Review: The Truth According to Us

The Truth According to Us by Annie Barrows

The Dial Press (Random House Division), 2015.  Hardcover, 512 pages.Cover The Truth According To Us

Penned by the co-author of The Guernsey Literary and Potato Peel Pie Society, this is Annie Barrows solo adult fiction debut (she also pens the children’s series Ivy and Bean).  Written in a tradition reminiscent of Guernsey, this novel is set in 1938 Macedonia, West Virginia.  More than just a historical fiction novel, Truth blends history, mystery, and romance in an unforgettable, heart-wrenching tale.

Written in a style that combines the traditional novel with the epistolary novel, The Truth According to Us opens to Layla Beck’s struggle to get out of a marriage desired by her parents. In retaliation, Layla’s father, Senator Grayson Beck, disowns her and makes his brother, Ben, find a place for Layla on his Federal Writer’s Project with the idea it would make Layla realize her mistake. Layla is then sent to Macedonia where she boards with the Romeyn family while writing the town’s history. The household is headed by Jottie, the oldest sister in the family. She cares for her nieces, Willa and Bird, whose father, Felix, is often away. They are joined by Jottie’s twin sisters, Mae and Minerva. Younger brother, Emmet, and Sol McKubin are frequent visitors that play a key role in the final outcome.

Layla is first frustrated with her new life, but soon becomes invested in the town as she meets its inhabitants and learns Macedonia’s colorful history. She also falls for Felix, a known charmer, much to his family’s dismay. This causes Willa to intensely dislike Layla. Willa also decides that at age twelve, she needs to learn more about her father’s frequent absences and discovers more than she initially realizes. Meanwhile, Jottie cares for all those under her care while pining for Vause Hamilton, her first love who was killed in the fire which also destroyed her family’s mill and reputation. As way turns into way, each sees one version of the truth, not realizing it is not what it seems and together they piece together the long-buried overarching truth. When it comes out in the heartbreaking climax, readers cannot help but to feel the women’s pain.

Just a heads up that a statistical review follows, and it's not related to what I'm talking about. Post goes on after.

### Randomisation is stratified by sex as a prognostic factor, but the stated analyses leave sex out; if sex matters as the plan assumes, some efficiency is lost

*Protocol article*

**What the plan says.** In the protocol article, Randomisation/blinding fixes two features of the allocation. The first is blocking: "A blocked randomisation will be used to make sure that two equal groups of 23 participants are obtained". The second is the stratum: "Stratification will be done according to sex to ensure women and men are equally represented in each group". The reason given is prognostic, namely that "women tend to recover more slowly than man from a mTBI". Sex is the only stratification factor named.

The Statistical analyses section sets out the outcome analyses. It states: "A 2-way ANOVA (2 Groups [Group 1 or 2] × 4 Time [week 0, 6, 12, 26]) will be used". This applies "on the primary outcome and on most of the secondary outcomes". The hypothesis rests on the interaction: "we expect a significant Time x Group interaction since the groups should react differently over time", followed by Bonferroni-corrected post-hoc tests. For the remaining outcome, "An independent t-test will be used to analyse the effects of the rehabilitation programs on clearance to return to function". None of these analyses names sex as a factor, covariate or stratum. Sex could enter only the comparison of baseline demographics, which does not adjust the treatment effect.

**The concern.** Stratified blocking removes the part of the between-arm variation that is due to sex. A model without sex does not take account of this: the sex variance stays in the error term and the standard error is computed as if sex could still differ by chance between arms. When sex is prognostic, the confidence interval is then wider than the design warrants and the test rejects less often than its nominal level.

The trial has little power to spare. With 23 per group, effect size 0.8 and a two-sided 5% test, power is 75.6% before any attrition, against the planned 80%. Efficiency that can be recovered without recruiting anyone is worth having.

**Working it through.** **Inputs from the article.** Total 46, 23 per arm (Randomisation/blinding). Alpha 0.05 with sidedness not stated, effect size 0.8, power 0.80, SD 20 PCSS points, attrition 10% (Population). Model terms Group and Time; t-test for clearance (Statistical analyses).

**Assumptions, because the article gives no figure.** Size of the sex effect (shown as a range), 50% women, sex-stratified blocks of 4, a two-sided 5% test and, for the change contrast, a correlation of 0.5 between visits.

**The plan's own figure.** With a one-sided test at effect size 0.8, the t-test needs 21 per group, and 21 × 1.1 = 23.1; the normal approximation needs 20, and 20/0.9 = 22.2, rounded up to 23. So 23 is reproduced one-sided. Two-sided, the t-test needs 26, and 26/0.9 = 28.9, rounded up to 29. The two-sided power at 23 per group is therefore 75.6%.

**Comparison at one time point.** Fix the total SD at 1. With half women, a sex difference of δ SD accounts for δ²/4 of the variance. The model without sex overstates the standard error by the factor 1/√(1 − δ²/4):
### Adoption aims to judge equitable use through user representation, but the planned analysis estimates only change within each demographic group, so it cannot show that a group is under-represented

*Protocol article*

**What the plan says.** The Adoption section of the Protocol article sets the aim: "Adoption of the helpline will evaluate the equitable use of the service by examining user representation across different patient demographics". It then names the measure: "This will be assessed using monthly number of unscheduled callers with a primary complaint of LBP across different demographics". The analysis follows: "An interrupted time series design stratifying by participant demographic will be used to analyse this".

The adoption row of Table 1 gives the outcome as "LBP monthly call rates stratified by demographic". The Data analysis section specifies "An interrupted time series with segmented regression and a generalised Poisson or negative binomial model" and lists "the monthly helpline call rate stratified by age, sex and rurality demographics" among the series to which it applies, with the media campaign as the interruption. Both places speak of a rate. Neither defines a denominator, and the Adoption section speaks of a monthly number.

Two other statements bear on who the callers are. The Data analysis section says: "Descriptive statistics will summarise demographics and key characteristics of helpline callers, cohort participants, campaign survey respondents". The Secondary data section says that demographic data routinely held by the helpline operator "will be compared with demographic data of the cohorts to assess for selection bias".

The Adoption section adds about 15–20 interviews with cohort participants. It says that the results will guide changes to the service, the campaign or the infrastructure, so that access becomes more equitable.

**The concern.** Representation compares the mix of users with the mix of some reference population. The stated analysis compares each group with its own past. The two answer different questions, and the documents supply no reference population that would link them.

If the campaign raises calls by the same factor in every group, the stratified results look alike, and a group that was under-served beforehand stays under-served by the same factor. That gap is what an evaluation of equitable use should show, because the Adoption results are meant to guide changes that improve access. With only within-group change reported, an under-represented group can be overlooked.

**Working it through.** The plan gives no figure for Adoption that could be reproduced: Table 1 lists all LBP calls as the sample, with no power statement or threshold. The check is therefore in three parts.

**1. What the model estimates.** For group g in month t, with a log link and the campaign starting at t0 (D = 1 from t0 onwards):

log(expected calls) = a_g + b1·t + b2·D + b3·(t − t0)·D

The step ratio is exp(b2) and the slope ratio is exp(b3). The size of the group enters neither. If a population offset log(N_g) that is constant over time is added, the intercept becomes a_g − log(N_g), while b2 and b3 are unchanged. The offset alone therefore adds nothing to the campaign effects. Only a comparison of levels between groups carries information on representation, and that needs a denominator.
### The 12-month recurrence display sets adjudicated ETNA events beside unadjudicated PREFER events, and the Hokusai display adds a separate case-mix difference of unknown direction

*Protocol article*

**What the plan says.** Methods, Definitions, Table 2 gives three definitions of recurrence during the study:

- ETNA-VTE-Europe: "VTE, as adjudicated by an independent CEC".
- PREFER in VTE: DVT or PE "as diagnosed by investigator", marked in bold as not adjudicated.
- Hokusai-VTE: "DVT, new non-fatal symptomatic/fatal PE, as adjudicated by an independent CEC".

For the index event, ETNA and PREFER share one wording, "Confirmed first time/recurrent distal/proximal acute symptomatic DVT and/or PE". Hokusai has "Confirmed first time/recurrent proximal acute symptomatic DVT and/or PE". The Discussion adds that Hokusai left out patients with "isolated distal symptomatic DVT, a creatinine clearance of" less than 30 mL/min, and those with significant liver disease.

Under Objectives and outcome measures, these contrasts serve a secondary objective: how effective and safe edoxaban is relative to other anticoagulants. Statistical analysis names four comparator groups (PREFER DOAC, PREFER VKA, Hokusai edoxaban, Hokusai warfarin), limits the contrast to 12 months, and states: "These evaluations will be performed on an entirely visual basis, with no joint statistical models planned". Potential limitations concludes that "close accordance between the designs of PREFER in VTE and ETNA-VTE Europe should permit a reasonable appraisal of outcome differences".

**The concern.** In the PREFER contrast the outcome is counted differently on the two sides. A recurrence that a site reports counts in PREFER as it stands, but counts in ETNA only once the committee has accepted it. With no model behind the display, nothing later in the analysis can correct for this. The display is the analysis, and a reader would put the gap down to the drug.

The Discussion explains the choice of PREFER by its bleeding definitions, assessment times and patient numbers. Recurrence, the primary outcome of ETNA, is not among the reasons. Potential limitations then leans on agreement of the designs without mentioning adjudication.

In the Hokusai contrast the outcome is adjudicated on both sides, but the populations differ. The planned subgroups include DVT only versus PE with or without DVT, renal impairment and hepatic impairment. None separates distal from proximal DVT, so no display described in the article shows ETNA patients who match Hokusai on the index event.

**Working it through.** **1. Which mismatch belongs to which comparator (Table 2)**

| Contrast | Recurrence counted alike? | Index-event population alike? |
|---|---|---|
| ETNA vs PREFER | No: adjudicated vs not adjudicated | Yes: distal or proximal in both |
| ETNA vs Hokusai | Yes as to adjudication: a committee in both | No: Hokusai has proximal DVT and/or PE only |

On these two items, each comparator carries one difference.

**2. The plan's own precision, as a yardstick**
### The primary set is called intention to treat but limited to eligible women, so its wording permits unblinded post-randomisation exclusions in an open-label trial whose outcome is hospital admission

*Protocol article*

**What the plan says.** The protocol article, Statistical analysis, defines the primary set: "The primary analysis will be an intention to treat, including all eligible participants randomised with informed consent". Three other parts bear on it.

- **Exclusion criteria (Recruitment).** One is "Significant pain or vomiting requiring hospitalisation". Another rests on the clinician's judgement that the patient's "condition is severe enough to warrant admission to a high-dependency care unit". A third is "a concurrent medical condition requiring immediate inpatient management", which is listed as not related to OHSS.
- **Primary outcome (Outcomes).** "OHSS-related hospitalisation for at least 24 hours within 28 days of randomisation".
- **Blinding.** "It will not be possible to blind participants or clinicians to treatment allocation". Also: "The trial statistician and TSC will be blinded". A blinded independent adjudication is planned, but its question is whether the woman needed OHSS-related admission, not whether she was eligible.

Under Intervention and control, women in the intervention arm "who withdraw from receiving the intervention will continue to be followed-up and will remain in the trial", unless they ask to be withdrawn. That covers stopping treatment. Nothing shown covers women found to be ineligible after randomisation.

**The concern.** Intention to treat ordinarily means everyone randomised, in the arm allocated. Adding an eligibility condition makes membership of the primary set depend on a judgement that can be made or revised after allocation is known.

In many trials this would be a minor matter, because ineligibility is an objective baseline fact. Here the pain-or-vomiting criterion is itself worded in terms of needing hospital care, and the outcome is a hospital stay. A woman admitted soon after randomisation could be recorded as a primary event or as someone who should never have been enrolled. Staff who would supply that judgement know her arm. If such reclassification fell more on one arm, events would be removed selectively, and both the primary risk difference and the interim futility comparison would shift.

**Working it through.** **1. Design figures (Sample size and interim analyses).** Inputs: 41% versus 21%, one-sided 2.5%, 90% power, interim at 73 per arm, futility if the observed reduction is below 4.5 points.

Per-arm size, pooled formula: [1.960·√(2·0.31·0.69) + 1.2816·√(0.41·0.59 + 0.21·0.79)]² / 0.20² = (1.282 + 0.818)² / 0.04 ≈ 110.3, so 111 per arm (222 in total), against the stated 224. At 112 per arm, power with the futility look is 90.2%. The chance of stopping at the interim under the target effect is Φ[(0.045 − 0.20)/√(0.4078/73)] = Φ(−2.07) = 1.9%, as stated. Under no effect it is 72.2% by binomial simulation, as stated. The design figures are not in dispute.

Readers cannot help but to relate to Layla, Jottie, and Willa, the novel’s narrators. While initially bitter about being case out, Layla turns her downfall into her triumph through hard work. However, that is tempered by a shock towards the book’s end. Anyone who has lost a loved one can relate to Jottie’s constant feelings of loss and wonder of what could have been. And Willa’s childhood thoughts, jealousies, and rivalries should be familiar to all from our own childhood; if not, times have changed with technology from those freer past days. Each woman in her own way tugs at the reader’s heart. However, I will say sometimes when the perceptive switched from one of these women to the other, it may take several paragraphs to realize who is narrating that section.

Looking at the social issues, the Depression is addressed through many great examples. Layla visits the wrong side of the tracks in her search for Macedonia’s history, proving not all living conditions were bearable. The American Everlasting Hosiery Company is the main factory in town, on whom the late Romeyn patriarch was once president, demonstrates the struggle of workers to unionize and receive fair wages. And the Federal Writer’s Project was a real way to employing people to help them make ends meet during the Depression and reader’s will earn a bit about how that project worked. Lastly, since West Virginia was still a dry state in the late 1930s, bootlegging is also addressed.

As mentioned this novel has parallels to Guernsey.  In both cases a lead female (or in Guernsey‘s case sole lead female) are writers; in this Layla penned a book while in Guernsey Juliet was a newspaper columnist planning to write a book.  Both also feature humorous letters and banter between characters (Guernsey is completely written as correspondence).  Reader best not read this in public since their will be times for laughter and beaming smiles to match the story.  In each, there are multiple love stories that come slowly and tenderly and a child who needs loving guidance.  And lastly, both make readers feel like they belong in the community portrayed.  While this was a wonderful read and I could hardly put it down, I still like Guernsey the best!  I do have a review of that I wrote last year but have never gotten around to posting, so look for that soon.

I received an advanced readers copy of this novel from Penguin Random House’s Library Marketing Division for review.  The Truth According to Us will be released on 6/9/15.*

Do you think you will read this novel?  Have you read Guernsey?  If so, what might you expect to see in this new novel?

*Pushed back a week from 6/2/15.


One thought on “Review: The Truth According to Us

  1. Pingback: Review: The Guernsey Literary and Potato Peel Pie Society | Amy's Scrap Bag: A Blog About Libraries, Archives, and History

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